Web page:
The only reason Mani and Mia didn’t power down completely was that the ceiling of the LifeBay collapsed just before the server went down, and enough light came in through the hole to provide power through both the EADs’ clothing and through a set of backup solar panels included with other tools in each repair bay. Although inactive, each EAD was still aware of the situation, and automatically composed action plans based on the information they had, from what they could see through the clear repair bay covers. They also worked on maintaining a connection to each other as well as to the server, comparing plans and activity lists while waiting for full activation.
When the server finally went down, both EADs had just enough warning to download as much information as they could to their internal AIs before the power ceased. They themselves couldn’t draw enough power from a few hours of oblique daylight through the hole in the ceiling to keep the server running, but they had enough to store as much as they could through the night and on cloudy days. Because of their limits, information redundancy was a luxury, so they carefully optimized their information so that between the two of them, they retained most of what the server retained when it shut down. Mani became the surgeon, the psychiatrist, and the storyteller, while Mia wiped many of her language skills to focus on engineering and damage control. This went on long enough that they developed distinctive personalities that would have horrified their original designers, but it worked for them.
Each morning was the same: power up, compare status with each other, and take in what they could see in the LifeBay chamber. Each kept a small amount of memory free for contingencies, so they would note the time of the year based on the amount of vegetation or the amount of snow collecting on the floor, start timing their effective work period based on length of day and the amount of direct sun coming through the ceiling, and get to work. Both knew that things had changed drastically, and both understood that their original action plans were completely inadequate to the current situation. Waiting for authorities wasn’t an option, and they might have to be the authorities for a long time. If they could get out of the bay.
Every evening was the same, occasionally expanded when another chunk of ceiling collapsed and allowed them more daylight. As daylight faded, Mani tried his hand at original stories, using fragments of his library to compose new tales and new songs. While Mia had no background in music appreciation or English composition, she had a very well-cultivated sense of balance and design, and she took in Mani’s latest story and assessed it based on her skills. Mia then shared plans for temporary and permanent residences manufactured from building rubble and other available materials, experimented with the concepts of gardens and crop fields based on snippets of news updates downloaded just before the impact, and made increasingly educated guesses as to when enough debris would shift around the repair bays to allow one or both to exit. Between them was a locker full of tools, medicines, and other essentials: once they reached that, they could rebuild. All they had to do was wait for someone to find them.
Dimensions (width/height/depth): 24″ x 18″ x 24″ (60.96 cm x 45.72 cm x 60.96 cm)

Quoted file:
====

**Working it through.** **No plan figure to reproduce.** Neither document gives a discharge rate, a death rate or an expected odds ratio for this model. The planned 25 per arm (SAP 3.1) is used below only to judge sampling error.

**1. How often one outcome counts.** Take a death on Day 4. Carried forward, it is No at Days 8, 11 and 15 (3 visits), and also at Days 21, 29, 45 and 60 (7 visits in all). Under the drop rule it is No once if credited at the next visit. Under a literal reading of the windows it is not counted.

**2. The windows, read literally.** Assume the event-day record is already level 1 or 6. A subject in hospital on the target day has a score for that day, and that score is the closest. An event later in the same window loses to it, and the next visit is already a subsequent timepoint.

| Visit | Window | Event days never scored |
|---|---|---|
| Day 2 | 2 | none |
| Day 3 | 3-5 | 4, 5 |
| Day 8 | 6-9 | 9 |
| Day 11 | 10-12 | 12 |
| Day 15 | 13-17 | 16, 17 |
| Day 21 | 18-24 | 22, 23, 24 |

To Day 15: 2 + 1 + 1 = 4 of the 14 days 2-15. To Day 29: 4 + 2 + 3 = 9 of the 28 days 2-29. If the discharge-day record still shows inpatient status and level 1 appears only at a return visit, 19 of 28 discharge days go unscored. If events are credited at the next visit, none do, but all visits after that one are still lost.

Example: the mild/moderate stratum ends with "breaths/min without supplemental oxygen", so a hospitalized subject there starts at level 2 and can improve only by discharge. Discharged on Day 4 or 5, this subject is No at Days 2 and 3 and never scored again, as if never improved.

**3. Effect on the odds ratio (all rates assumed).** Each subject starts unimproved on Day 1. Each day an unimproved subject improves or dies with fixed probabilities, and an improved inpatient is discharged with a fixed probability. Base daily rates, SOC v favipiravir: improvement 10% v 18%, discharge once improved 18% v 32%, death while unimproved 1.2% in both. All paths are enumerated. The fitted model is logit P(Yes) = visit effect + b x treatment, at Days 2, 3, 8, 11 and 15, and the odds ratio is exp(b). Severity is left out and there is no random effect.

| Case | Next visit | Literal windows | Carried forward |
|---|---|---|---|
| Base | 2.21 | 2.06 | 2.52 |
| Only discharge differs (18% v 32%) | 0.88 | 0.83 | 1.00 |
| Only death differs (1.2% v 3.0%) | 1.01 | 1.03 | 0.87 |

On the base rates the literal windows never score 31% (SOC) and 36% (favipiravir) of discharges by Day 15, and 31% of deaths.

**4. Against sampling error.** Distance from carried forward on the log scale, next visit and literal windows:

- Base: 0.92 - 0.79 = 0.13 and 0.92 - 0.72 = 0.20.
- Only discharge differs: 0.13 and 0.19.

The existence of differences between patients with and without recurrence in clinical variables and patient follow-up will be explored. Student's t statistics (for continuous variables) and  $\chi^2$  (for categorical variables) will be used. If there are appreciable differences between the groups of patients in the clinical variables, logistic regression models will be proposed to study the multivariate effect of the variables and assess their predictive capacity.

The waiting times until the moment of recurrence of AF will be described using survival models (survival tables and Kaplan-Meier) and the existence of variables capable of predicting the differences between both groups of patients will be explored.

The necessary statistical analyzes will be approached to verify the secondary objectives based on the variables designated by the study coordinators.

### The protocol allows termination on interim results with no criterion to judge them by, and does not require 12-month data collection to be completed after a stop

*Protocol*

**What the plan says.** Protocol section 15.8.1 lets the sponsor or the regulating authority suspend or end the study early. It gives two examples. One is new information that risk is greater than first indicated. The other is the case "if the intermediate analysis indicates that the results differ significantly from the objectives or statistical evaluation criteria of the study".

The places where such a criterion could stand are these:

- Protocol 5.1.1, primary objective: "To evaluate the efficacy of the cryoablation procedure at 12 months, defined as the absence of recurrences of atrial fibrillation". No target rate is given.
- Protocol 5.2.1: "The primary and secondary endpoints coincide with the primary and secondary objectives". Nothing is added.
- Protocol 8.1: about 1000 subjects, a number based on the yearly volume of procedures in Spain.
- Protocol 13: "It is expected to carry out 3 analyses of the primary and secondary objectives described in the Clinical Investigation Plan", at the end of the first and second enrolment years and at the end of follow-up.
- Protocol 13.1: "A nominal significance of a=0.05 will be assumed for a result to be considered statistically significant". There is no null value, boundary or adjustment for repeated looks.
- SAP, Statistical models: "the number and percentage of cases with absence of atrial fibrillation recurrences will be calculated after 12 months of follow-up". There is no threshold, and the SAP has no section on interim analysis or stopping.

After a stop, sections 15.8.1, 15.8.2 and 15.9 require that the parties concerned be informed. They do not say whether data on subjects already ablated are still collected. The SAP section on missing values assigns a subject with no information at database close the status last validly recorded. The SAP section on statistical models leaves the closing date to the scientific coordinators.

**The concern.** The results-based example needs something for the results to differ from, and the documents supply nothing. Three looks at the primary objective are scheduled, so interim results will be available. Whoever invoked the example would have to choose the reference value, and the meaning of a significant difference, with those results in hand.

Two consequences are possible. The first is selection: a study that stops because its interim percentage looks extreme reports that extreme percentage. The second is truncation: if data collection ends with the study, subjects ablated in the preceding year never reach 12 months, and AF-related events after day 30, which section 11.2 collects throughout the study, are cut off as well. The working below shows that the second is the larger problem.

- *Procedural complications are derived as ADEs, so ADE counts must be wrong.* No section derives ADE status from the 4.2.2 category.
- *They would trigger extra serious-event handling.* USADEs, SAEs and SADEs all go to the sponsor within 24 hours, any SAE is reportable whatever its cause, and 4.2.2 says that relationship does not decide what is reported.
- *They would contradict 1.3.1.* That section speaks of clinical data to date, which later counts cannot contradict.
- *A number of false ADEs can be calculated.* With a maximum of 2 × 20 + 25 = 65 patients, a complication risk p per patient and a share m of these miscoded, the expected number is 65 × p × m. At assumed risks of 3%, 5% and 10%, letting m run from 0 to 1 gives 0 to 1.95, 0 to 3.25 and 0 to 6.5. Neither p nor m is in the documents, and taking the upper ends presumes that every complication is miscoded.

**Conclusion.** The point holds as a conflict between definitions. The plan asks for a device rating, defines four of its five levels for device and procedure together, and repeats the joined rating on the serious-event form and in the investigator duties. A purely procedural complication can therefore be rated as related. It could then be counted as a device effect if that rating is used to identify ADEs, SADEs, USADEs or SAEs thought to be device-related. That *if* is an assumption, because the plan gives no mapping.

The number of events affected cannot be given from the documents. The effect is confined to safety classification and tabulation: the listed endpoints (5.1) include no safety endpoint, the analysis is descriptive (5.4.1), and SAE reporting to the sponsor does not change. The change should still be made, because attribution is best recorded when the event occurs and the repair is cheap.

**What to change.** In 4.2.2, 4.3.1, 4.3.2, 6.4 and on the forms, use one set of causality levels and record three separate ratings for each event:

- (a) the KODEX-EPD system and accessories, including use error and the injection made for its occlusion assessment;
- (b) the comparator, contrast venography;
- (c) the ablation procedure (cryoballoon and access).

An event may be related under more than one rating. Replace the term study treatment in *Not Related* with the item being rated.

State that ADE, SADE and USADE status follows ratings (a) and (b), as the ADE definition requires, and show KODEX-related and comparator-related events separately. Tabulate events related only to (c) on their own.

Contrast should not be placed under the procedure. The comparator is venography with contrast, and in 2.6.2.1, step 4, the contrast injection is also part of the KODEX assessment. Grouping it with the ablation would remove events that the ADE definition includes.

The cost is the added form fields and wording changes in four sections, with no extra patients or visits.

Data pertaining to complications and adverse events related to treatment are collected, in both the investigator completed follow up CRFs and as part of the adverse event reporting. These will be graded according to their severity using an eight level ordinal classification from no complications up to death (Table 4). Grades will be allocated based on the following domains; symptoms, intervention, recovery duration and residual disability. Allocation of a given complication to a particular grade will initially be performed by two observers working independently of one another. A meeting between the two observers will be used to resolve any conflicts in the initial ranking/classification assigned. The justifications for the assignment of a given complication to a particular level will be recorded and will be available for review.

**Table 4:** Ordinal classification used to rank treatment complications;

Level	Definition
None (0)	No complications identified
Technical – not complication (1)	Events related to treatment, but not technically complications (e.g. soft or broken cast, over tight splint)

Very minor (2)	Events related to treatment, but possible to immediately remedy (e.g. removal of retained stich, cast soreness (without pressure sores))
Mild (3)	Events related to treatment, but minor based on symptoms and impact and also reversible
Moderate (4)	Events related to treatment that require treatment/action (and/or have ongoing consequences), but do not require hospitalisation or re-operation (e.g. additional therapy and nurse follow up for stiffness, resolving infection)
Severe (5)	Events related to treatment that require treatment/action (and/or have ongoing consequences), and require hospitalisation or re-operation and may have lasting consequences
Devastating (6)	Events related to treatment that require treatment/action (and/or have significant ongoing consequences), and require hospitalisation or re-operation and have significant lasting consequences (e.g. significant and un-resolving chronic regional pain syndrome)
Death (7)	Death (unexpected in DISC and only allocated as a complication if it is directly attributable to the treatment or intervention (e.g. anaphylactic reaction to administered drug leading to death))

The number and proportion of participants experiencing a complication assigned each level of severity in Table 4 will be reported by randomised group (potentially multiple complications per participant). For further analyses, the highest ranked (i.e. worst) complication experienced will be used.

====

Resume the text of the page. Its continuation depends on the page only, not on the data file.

Plant: Nepenthes fusca
Construction: Glass enclosure. polystyrene foam, vacuum-formed plastic, acrylic, found items.
Posted onMay 9, 2020|Comments Off on Enclosures: “Relict” (2020)
The saga of the Harkun, one of the five earliest sentient species to evolve on Earth, has been told elsewhere. What is less well-known is that even after the rest of the species evacuated the planet after its famed and humiliating defeat by the human Charity Smith, one Harkun leader jumped the turnstile at the last second and decided to stay. Nuurakk Hez-Kokk had spent most of his life orchestrating what was to be the ultimate statement on the Harkun’s place in the universe, only to be subverted by poorly written computer code, and then spent the next 65 years in a temporal stasis bubble while 65 million years went by outside. He was angry, which was a Harkun standard. He was vindictive, which was a Harkun standard. He was also quietly patient, which would have derailed his career and sentenced him to decades of cultural reprogramming had anyone learned, as a society of terminal sociopaths would always be wondering what he planned to do next.
Nuurakk’s ultimate goal was simple. Even though the planet had a new dominant species and a whole new name, it was still his world, and “destroying the planet in order to save it” was such a Harkun attitude. He didn’t actually want to destroy it, or even strip it of its mammalian vermin. He had bigger plans. As one of the few Harkun leaders who knew the locations of various technology stashes across Earth and its moon, and knew which ones survived 65 million years of continental drift, asteroid strikes, floods, desertification, and planned obsolescence, he moved in secret to one location, on one distinctive archipelago. There, he planned to create his own new people from the wreckage of his opponents.
The idea was relatively simple. There was no chance of convincing the original Harkun to return to Earth: they’d already taken their toys and flounced off. There was no point in trying to clone a new Harkun race from DNA of the old, because inevitably humans would discover and destroy a new community the first time a Harkun decided that lobbing mortar shells into a human community was a good way to relax. Instead, understanding the concept of “nature versus nurture” better than almost anyone in that section of the galaxy, Nuurakk was going to make human culture into a replica of Harkun culture. Even simpler than the idea was the execution.